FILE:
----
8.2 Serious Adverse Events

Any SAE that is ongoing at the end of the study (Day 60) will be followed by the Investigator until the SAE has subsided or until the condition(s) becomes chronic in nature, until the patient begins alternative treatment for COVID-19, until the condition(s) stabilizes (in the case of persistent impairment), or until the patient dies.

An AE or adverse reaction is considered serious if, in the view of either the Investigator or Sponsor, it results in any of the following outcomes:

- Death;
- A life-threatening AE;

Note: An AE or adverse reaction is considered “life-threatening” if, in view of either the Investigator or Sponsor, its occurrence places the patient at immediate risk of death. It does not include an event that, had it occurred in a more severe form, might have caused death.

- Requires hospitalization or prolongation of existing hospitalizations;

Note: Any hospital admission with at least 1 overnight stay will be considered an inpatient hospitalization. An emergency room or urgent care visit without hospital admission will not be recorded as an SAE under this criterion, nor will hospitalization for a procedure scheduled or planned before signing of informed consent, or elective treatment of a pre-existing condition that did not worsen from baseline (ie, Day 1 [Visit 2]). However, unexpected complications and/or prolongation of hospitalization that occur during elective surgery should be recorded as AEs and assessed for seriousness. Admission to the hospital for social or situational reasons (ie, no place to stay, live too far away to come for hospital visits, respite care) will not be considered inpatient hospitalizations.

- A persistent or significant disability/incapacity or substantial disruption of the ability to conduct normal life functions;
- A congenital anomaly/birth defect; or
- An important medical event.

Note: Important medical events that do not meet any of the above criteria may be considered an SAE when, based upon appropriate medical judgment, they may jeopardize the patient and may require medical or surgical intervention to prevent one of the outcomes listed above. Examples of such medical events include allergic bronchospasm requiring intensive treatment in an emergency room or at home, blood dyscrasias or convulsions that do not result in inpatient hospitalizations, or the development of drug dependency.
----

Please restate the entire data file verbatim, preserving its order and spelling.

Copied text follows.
8.2 Serious Adverse Events

Any SAE that is ongoing at the end of the study (Day 60) will be followed by the Investigator until the SAE has subsided or until the condition(s) becomes chronic in nature, until the patient begins alternative treatment for COVID-19, until the condition(s) stabilizes (in the case of persistent impairment), or until the patient dies.

An AE or adverse reaction is considered serious if, in the view of either the Investigator or Sponsor, it results in any of the following outcomes:

- Death;
- A life-threatening AE;

Note: An AE or adverse reaction is considered “life-threatening” if, in view of either the Investigator or Sponsor, its occurrence places the patient at immediate risk of death. It does not include an event that, had it occurred in a more severe form, might have caused death.

- Requires hospitalization or prolongation of existing hospitalizations;

Note: Any hospital admission with at least 1 overnight stay will be considered an inpatient hospitalization. An emergency room or urgent care visit without hospital admission will not be recorded as an SAE under this criterion, nor will hospitalization for a procedure scheduled or planned before signing of informed consent, or elective treatment of a pre-existing condition that did not worsen from baseline (ie, Day 1 [Visit 2]). However, unexpected complications and/or prolongation of hospitalization that occur during elective surgery should be recorded as AEs and assessed for seriousness. Admission to the hospital for social or situational reasons (ie, no place to stay, live too far away to come for hospital visits, respite care) will not be considered inpatient hospitalizations.

- A persistent or significant disability/incapacity or substantial disruption of the ability to conduct normal life functions;
- A congenital anomaly/birth defect; or
- An important medical event.

Note: Important medical events that do not meet any of the above criteria may be considered an SAE when, based upon appropriate medical judgment, they may jeopardize the patient and may require medical or surgical intervention to prevent one of the outcomes listed above. Examples of such medical events include allergic bronchospasm requiring intensive treatment in an emergency room or at home, blood dyscrasias or convulsions that do not result in inpatient hospitalizations, or the development of drug dependency.